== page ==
Complex Industrial Structures vs. Magneto: A case study
One of the biggest inspection challenges has always been interior assets with narrow, complex spaces. Cluttered, random structures prevent even the most advanced arial inspection tool from being used. While robotic platforms have improved dramatically over recent years, even the majority of these struggle to provide adequate global coverage of such an area.
The answer to this is a new breed of AI – robots with autonomous features that can approach and solve problems as they manoeuvre. The following case study documents one of the latest successful examples of technology overcoming a long-standing inspection problem.
Complex interior structures are common in many industries, including Oil & Gas, Petrochemicals, Nuclear, Mining and more. Random, interior elements, a variety of angles, obstacles, inclinations and more are common features. Add in difficult entry points, non-oxygen atmospheres, occluded pockets etc and any combination of these makes for a challenging inspection project.
The dilemmas of doing so were many, with the main ones being categorised as follows:
- A suitable robotic platform would need the ability to traverse surfaces at any incline
- It would need to have the dexterity to climb and cross discontinuous surfaces, such as narrow beams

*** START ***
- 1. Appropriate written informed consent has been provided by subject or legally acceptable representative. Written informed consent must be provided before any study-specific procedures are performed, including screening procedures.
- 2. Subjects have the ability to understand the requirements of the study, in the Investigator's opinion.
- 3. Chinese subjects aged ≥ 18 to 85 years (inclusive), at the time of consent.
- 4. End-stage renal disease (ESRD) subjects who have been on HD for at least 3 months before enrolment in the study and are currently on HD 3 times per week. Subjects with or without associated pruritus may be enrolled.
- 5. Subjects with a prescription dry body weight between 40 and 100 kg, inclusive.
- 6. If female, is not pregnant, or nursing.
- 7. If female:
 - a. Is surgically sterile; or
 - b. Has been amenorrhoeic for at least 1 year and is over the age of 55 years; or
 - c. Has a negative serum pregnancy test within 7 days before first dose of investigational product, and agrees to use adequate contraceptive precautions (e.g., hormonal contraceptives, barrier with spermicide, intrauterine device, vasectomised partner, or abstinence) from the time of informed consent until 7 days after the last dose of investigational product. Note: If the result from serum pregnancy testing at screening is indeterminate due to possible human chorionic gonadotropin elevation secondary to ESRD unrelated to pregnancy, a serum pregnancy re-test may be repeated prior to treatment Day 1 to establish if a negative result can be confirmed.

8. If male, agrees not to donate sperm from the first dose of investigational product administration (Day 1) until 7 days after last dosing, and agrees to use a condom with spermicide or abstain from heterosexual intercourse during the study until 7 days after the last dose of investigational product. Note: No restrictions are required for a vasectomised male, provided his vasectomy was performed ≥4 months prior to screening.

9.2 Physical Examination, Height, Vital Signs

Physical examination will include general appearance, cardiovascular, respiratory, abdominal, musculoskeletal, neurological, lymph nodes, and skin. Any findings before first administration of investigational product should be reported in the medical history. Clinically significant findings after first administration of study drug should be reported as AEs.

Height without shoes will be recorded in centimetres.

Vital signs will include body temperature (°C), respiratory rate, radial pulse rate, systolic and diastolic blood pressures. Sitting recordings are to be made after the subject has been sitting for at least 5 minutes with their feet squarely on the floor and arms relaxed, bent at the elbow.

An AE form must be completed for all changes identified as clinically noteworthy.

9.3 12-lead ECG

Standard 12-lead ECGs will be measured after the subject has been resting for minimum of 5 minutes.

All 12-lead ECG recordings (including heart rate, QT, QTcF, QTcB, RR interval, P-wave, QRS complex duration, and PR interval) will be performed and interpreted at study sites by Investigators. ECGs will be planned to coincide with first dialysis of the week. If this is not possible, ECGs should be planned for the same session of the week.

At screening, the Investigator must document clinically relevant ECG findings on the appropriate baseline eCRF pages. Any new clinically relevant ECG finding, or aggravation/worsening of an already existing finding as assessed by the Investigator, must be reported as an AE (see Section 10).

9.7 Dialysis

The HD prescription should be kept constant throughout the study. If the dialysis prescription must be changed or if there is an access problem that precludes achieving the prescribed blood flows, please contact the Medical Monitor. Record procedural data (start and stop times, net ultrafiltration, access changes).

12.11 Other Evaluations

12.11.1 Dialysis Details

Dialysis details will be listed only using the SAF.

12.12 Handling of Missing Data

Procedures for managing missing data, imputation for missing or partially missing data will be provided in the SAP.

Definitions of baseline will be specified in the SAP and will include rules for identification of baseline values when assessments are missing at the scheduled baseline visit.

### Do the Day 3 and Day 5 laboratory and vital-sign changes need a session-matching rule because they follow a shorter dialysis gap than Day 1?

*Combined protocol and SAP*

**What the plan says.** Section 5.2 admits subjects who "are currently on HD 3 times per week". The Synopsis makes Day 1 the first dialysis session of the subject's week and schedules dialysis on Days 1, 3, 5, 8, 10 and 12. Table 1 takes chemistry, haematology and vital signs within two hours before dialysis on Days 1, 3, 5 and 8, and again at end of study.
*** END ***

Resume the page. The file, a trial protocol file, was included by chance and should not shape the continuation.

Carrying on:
- The robot would require the flexibility to adapt its body structure to a continually changing landscape
- It must easily switch from locomotion to inspection mode
- Be easy to deploy and control
The Magneto platform was designed and developed with the financial assistance and industry support of NERA and CSIRO’s Data 61, and is manufactured locally by SixDe in conjunction with Nexxis’ engineering team. An advanced example of a type of robotic family, known as Magnopods. Magneto is a multi-limbed robot with pioneering AI technology that allows semi-autonomous locomotion. It has electro-magnetic feet, providing robust connection to ferrous surfaces and a firm grip at any inclination.
Magneto’s software offers cutting-edge localisation and object detection. This gives it the ability to sense any random obstruction and adapt its geometry to navigate them. With four dextrous limbs, it can climb and crawl over the most complex of 3D structures, while ensuring strong adhesion to the surface. This allows Magneto to access the smallest of spaces, including visually occluded pockets that are inaccessible by human inspectors.
The result is a highly viable, flexible inspection robot that removes many of the traditional issues associated with inspecting such spaces. These include:
- Removing the need for human entry to enclosed spaces
- Improving inspection coverage
- Lowering inspection costs
- Speeding up the inspection process
- Making proactive inspection and monitoring easier
Magneto won the “New Innovative Technology in Inspection Maintenance or Cleaning” at the 2019 Sprint Robotics Conference in Rotterdam and more recently the “Best solution to a work health and safety risk’ at the Work Health and Safety Excellence Awards in 2022 Magneto is available for demonstration to clients contact us to book a time.